Roger Beckles (b. 1958) is a Barbados native and realist painter whose experiences in his homeland as well as in the U.S. contributed to his active pursuits in the arts. After receiving a formal education at the School of Visual Arts, Beckles entrenched himself in a love affair with oil painting which has continued throughout his career. Beckles has been exhibited in New York at institutions including The Cultural Museum of African Art, Clovers Fine Art Gallery and Stricoff Fine Art.
James Hoston (b. 1963) a native of Freeport, Long Island, is a well-versed painter of classicism, having studied at SUNY Farmingdale, Pratt Institute, and the New York Academy of Art. Hoston has been a celebrated painter since his diploma painting Universal Injustice, which was received with rave reviews, and swayed a feature in American Artists magazine as an emerging artist. Looking over Hostons resume leaves one impressed, illustrating for Marvel Comics, Scholastic, McElderry books, McGraw Hill Publishing, and even assisting the world-renowned artist Jeff Koons on his Celebration series of paintings. Hoston has shown at Hirschl & Adler Modern, the Society of Illustrators, and the Atlantic City Museum Gallery.
Irvin Rodriguez (b. 1988) is a native of Bronx, New York. While working towards his BFA in illustration at Fashion Institute of Technology, Rodriguez studied simultaneously at the Grand Central Academy, where he concentrated on classical painting techniques. His practice is centered on painting, primarily figurative work that is grounded in reality. Painterly brushwork and moments of abstraction are utilized to explore these narratives and ideas. The work serves as a vehicle to investigate the figure, art history, race and identity.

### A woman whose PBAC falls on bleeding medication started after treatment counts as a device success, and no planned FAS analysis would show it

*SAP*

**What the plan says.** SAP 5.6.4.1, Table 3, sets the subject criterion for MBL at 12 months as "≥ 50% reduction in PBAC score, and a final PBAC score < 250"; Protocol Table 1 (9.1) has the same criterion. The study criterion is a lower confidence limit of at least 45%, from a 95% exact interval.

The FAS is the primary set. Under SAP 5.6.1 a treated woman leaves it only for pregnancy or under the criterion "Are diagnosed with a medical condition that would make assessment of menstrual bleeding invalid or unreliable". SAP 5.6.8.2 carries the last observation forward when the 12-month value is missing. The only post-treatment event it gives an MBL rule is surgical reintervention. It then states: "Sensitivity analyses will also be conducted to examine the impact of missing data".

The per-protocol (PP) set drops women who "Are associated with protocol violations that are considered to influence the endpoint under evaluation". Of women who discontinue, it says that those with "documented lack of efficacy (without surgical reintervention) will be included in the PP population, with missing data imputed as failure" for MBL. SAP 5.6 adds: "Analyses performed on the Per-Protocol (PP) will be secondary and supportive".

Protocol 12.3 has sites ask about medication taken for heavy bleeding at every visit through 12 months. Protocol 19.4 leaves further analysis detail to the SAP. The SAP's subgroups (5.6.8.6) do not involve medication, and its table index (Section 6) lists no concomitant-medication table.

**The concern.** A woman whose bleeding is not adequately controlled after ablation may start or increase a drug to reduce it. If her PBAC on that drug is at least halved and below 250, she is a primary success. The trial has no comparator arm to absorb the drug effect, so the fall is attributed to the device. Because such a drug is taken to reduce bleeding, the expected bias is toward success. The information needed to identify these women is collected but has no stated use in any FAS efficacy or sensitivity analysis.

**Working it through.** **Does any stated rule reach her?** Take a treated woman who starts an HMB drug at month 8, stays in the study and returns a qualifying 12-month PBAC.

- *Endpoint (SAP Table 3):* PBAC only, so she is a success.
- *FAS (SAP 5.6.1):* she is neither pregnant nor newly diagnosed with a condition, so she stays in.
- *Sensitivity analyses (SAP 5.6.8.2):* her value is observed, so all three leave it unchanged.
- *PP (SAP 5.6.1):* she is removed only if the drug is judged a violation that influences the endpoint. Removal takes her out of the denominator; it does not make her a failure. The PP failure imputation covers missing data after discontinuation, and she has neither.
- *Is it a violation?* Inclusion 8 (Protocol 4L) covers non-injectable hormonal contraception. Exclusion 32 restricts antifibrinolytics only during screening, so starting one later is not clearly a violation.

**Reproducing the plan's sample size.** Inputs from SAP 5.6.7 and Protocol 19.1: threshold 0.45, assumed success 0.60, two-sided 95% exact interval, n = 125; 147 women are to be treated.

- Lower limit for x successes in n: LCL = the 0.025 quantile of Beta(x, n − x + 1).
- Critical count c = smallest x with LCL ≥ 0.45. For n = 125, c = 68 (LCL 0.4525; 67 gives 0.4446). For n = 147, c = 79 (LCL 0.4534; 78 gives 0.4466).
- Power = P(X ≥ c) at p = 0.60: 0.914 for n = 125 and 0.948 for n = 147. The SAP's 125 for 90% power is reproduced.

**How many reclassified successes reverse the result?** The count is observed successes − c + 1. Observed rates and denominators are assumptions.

Grenning Gallery is collaborating with the Eastville Community Historical Society (ECHS) in efforts to promote black culture on the East End. The ECHS, founded in 1981, has worked to preserve historical sites in Sag Harbor, and tell the story of their abolitionist ancestors. The society formed out of concern for the St. David AME Zion Church. Widely believed to be a stop along the Underground Railroad, the church was built in its original location in 1839 by African-Americans and Native Americans on Eastville Avenue. The ECHS most recent project was installing a fence around the churchs cemetery. With support from the Sag Harbor Partnership along with private donations, they reached their $24,000 goal, and installed a steel fence to secure sanctity and repel vandals in December 2016. If you would like to make a donation directly please go to their website or call the Executive Director, Georgette Grier-Key, at 631-735-4711. The Eastville Community Historical Society headquarters is located at Heritage House: 139 Hampton Street, Sag Harbor, NY, 11963.